Euphoric Recall by Aidan Martin is a powerful, visceral memoir. In it, Aidan has laid his heart bare, told his truths with a staggering honesty, and in doing so tells not just his story but the story of so many others like him.
It’s a truly incredible book, published by the bold and innovative Guts Publishing. We are big fans of them here at the Scot Lit Blog (if you missed it, check out our interview with John Gerard Fagan, author of Fish Town) and were absolutely delighted when Aidan agreed to give up some of his time to talk to us.
The interview is split into two parts, in this first part he discusses the path to publication and what he’s doing next. In the second part (which I’ll publish immediately after because waiting is a pain in the arse) he talks more about growing up in Livingston and his thoughts on the future.
Writing as a coping mechanism
‘I’d always written poetry, it was a big coping mechanism for me as a young kid and a teenager,’ Aidan said, “But of course in that era, with lad culture and all that, you wouldn’t go around telling your pals you write poetry. But I was really inspired by Kurt Cobain and Eminem – just to get my pain out through the written word.’
It was after writing the eulogy for his grandmother, and for his little brother before her, that Aidan says he felt he had a book in him. He references a Higher Power often throughout the book and says it was this that made him write his story in the first place, ‘I just stepped down from reading my gran’s eulogy and had this feeling, it wasn’t even words, telling me “write a book, write a book, write a book.” It was like my granny was saying, “Right, you’ve taken me to my final resting place, now you have to go away and write something.” It’s the only way I can describe it. Some people think it’s far fetched but it’s really not.
‘I went home that day and started on chapter one but at that point wasn’t thinking about getting published. I just started writing it for me. Then, as I got the first chapter finished I kind of realised that I was writing an actual book here. I didn’t know it was a manuscript, I didn’t even know it was called a memoir.”
With the book not completely finished yet, Aidan turned to uni friend, Darren, to read what he’d written, ‘I said to him, “Don’t let me be that person on the X factor that cannae sing,” when they’re totally deluded because their friends and family have told them that they’re great, I said to him, “If it’s not any good please just tell me, don’t let me make a fool of myself.” But he said to me, “No mate, it’s really good, you need to do something with this.”
‘That’s when I discovered it was a memoir but I didn’t know anything about pitching or anything to do with publishing. I just thought because I had a book now people were going to come to me!”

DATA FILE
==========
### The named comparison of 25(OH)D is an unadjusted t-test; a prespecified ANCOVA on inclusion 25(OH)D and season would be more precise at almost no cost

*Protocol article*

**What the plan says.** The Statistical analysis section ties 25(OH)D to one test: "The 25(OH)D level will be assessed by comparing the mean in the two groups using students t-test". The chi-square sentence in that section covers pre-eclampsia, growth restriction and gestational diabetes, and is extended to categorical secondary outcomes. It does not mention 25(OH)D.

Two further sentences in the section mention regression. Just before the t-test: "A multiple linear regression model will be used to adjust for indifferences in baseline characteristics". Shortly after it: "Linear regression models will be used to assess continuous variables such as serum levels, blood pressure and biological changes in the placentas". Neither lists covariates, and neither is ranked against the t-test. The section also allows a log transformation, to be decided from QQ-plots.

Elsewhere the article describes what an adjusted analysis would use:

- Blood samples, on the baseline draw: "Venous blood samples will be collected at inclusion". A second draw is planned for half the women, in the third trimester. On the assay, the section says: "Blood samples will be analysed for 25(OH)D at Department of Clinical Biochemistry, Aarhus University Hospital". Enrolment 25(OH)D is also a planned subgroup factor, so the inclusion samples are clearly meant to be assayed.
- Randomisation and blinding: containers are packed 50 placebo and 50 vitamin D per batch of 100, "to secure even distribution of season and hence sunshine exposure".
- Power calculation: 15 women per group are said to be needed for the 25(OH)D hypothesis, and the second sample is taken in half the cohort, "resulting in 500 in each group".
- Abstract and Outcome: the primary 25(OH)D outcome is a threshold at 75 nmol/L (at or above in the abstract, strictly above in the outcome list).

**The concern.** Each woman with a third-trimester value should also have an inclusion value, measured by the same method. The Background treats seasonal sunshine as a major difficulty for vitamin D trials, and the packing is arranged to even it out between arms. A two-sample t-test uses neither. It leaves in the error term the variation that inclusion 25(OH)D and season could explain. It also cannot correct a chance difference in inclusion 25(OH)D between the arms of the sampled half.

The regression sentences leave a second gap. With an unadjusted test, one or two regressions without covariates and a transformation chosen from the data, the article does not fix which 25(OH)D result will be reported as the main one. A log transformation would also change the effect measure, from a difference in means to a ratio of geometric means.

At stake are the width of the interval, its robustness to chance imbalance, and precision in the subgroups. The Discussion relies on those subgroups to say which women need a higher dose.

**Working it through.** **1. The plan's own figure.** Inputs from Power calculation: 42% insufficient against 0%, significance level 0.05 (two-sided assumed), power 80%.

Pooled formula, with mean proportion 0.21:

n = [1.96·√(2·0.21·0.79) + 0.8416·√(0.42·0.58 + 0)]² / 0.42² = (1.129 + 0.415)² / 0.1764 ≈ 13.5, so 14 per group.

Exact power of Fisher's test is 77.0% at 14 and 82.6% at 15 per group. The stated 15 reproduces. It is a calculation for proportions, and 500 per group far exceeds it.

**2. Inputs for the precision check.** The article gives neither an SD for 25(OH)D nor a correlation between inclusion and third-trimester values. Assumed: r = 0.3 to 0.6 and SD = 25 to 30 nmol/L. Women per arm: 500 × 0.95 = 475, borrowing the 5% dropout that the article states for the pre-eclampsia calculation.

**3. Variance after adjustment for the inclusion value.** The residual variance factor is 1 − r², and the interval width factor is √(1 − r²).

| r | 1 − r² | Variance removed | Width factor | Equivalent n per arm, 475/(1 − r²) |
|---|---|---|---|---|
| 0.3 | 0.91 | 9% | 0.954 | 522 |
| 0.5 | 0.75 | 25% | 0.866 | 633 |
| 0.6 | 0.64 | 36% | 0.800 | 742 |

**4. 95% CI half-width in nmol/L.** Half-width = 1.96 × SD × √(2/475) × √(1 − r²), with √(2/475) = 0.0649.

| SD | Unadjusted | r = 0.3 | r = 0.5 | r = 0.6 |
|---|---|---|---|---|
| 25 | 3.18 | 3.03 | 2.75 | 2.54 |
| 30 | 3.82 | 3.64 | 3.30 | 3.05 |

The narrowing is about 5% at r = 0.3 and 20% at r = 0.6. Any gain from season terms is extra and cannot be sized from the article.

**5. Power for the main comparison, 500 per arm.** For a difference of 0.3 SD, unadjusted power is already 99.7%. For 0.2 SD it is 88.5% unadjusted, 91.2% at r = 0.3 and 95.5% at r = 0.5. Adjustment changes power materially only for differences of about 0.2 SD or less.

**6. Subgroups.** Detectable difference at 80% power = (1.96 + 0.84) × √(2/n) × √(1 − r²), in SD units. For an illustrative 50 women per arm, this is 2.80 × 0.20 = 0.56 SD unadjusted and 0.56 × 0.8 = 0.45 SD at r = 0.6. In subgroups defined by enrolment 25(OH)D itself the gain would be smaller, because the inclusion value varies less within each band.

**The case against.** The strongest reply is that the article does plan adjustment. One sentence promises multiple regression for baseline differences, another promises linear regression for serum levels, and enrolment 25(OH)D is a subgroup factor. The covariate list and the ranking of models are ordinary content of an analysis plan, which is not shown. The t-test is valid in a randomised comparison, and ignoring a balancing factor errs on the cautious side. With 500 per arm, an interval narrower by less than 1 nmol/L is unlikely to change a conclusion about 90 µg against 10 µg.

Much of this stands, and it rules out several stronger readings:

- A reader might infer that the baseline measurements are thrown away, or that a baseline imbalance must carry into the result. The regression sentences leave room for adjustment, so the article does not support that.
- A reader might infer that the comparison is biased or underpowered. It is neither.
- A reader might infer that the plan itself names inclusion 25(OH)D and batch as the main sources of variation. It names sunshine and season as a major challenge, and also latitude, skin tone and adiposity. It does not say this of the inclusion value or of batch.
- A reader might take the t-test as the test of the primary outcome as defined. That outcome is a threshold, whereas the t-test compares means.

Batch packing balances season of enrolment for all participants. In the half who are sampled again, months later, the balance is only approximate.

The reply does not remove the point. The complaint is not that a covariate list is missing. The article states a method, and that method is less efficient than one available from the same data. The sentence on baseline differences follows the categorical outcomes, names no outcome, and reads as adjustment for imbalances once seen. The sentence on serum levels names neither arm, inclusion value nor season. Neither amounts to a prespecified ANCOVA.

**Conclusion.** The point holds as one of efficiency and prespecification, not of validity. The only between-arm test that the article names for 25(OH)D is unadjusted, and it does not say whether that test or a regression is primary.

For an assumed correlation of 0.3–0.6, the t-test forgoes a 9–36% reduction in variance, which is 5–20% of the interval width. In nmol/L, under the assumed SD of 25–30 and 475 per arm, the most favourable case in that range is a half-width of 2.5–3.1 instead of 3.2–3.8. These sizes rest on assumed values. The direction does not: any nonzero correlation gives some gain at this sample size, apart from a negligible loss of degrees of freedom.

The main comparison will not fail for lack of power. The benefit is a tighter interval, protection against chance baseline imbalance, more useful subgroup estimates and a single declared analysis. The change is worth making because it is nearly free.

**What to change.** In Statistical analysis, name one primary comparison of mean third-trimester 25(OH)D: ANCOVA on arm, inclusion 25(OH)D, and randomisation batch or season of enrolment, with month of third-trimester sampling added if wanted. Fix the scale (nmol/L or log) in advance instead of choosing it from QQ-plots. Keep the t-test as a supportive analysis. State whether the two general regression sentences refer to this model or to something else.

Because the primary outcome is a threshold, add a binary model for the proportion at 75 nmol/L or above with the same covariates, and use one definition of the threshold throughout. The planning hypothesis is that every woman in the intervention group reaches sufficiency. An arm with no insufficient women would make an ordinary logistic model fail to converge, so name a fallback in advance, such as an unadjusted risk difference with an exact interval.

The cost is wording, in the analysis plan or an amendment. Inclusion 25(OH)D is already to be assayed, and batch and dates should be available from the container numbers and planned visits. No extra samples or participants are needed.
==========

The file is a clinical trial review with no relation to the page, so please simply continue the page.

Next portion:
Knock backs on the road to publication
Pretty much all writers know it’s not going to happen like that, there’s as much work involved in finding publication than writing the book itself.
Aidan continues, ‘I just started Googling one day and realised, shit, I’m going to need an agent to get in with a big publisher, or find an independent publisher that accepts unsolicited manuscripts. It was all like a foreign language to me.
‘I started sending pitches out, completely randomly, not keeping track of anything. I had to learn everything – all the bits and bobs publishers needed and elevator pitches…all of that. If I looked at my first set of pitches I’d probably cringe so badly because they probably weren’t professional at all.”
After not getting anywhere with that first wave of submissions to publishers and agents, Aidan’s mum, who was fully behind him and believed in the book 100%, gave him the money to take the manuscript to a literary consultancy agency. The one he used took the book and passed it onto another author to give their critique.
‘The feedback was horrendous,’ he says, ‘The woman was lovely about it, she wasn’t trying to be nasty, but she was basically shooting me down. She said no-one would buy a book about addiction unless it’s by a celebrity, and that I glamourised drugs too much. I disagreed with that because the thing is, you need to tell the good parts before you tell the bad parts. That’s what’s real. People will call bullshit if it’s all bad. Of course it’s not all bad, you wouldn’t fuckin’ use drugs if it was all bad.
‘But it really did my confidence in. I put the manuscript away for about half a year or something. Every single day my mum was telling me to send it out and my pal was telling me this author had gotten it all wrong…’
‘A million reasons to stop and give up’